(Bloomberg) -- The latest quirk in Chile’s renewable energy boom is coming from the proliferation of small solar plants that the industry says is squeezing larger producers and inflating power bills.

Companies backed by giant financial firms including BlackRock Inc. and TPG Inc. have latched on to a model offering stable prices for small — mainly solar — projects. What began as a niche system is now entering the mainstream, with small generators known as PMGDs for their Spanish initials forecast to account for about 40% of daylight-hour demand by 2025, almost double today’s levels.

The money pouring in to PMGDs is part of a clean-energy success story in Chile, with the nation’s abundance of wind and sunshine helping it top BloombergNEF’s ranking of most attractive emerging markets for renewable investments. PMGDs give environment-focused investors access to stable prices in a market characterized by renewable gluts that can mean larger producers get nothing for their spot sales at times.

While more supply normally pushes down prices, the opposite is true in this case. 

Payments to PMGDs are set to cost the system $300 million next year and $500 million in 2025, which will have to be shouldered by other generators and industrial customers including copper mines, according to hydroelectric association Apemec. In the future, regulated clients including households will also help pick up the tab, with Apemec warning bills could go up by about 10%. That’s at a time when the left-leaning government is looking to ease the price of power for low-income earners. 

“The situation won’t resist for long,” said Jose Manuel Contardo, who heads the association. “It is a true financial bubble.”

The mechanism allows all PMGD power to be remunerated at stable prices regardless of the time it was produced, as a way to facilitate market access and financing. Prices are calculated based on a projection of the marginal costs in the system, and today stand at about $70 a megawatt hour on average.

The unintended consequences of measures to promote clean energy offer warnings for other countries trying to move toward a greener grid. They also echo disruptive episodes in more developed markets that have used similar schemes. Feed-in tariff systems led to unexpectedly high installation and program cost blowouts in Germany and Spain between 2004 and 2012.

In Chile, it was a 2006 decree that led to small generators gaining access to the spot market and a price stabilization mechanism to obtain financing for projects of as much as 9 megawatts — somewhere between residential and industrial scale. By being located closer to consumption centers, PMGDs also avoid much of the transmission issues. 

It wasn’t until the last few years that PMGDs really started to proliferate. Financial institutions and family offices were among groups drawn into a market offering an estimated four-year investment recovery and 14 years of steady returns. There are almost $2 billion in PMGD projects underway now.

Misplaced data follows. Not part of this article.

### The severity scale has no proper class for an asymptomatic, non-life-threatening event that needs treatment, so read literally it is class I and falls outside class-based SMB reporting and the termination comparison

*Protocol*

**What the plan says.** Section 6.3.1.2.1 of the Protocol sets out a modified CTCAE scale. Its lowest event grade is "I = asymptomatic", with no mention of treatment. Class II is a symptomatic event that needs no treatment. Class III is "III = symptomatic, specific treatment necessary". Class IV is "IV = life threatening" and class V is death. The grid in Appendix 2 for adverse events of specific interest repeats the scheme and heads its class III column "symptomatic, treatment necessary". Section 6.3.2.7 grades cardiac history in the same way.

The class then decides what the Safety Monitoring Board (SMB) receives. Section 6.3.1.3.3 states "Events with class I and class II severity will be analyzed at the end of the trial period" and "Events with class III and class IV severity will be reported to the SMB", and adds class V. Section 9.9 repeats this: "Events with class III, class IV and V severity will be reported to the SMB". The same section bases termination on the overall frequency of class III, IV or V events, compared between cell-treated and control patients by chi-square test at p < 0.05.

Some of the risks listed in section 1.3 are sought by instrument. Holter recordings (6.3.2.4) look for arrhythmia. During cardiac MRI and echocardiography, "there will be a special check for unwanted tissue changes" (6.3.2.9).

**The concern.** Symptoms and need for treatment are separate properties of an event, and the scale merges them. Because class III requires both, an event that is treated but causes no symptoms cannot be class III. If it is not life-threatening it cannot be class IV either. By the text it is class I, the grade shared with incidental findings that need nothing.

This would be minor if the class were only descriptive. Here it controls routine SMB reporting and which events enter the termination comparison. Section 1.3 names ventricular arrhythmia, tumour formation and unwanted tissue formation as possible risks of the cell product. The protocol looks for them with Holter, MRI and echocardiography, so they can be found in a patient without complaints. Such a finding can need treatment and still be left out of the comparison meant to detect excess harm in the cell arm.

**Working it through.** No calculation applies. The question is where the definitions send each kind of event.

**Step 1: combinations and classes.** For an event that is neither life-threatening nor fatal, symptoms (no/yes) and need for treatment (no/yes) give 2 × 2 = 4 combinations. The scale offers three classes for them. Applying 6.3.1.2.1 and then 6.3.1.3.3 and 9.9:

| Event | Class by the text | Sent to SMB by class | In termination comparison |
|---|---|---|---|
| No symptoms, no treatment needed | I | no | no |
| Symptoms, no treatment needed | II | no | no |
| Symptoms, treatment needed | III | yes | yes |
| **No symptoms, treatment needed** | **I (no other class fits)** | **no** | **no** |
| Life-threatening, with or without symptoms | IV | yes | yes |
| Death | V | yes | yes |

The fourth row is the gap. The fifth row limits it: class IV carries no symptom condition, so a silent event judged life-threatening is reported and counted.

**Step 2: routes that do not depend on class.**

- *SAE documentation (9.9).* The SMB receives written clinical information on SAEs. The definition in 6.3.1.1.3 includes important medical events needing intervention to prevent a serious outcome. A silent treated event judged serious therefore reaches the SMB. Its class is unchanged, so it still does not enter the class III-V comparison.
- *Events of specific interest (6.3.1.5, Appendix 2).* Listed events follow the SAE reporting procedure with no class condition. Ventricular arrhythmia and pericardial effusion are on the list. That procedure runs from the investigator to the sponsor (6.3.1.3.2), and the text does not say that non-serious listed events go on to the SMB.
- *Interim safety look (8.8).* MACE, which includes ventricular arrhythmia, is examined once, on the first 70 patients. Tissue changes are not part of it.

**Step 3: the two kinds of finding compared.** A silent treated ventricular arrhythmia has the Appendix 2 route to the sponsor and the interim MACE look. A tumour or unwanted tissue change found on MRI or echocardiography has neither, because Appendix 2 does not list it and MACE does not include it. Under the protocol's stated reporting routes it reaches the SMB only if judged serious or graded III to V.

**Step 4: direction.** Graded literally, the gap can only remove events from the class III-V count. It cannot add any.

BlackRock continues to build its presence in Chile’s small generator market. In June, it announced the closing of $75 million in financing for solar developer Solek following the latter’s commitment to build as much as 200 megawatt peak of PMGDs. The New York-based fund powerhouse also acquired 11 solar projects totaling about 100 megawatts from D’E Capital and another 100 megawatts in 15 projects from Renewable Resources Group. BlackRock declined to comment.

Matrix Renewables, created and backed by alternative asset manager TPG, had 328 megawatts of solar projects eligible for the PMGD stabilized price mechanism, it said in a statement last year. Other big names investing in the space include Sonnedix and Germany’s Blue Elephant Energy.

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PMGD developers are merely playing by the rules, with the price mechanism resulting in periods of income as well as costs for the system, said Dario Morales, head of solar energy association ACESOL.

The underlying problem is artificially low marginal costs as a result of transmission congestion and a lack of flexibility elsewhere in the system. “As long as we don’t solve these problems, all the side costs of the electrical system will increase,” Morales said.

But business and industry groups are lobbying authorities to change the rules, arguing that providing protection from spot-market price swings creates further incentives for an oversupplied market that’s already sent some renewable players into insolvency amid transmission and storage shortfalls.

Independent system coordinator CEN is recommending changes to the way prices are calculated in an effort to reduce system costs. The Energy Ministry didn’t respond to requests for comment on whether it’s considering those recommendations. 

“It’s giving rise to an artificially very profitable business that’s taken advantage of by large investment funds and transnational companies that obtain extraordinary returns at the expense of consumers,” said Oscar Cabello, regulatory advisor at consumer rights group Conadecus.

--With assistance from Dan Murtaugh and Valentina Fuentes.

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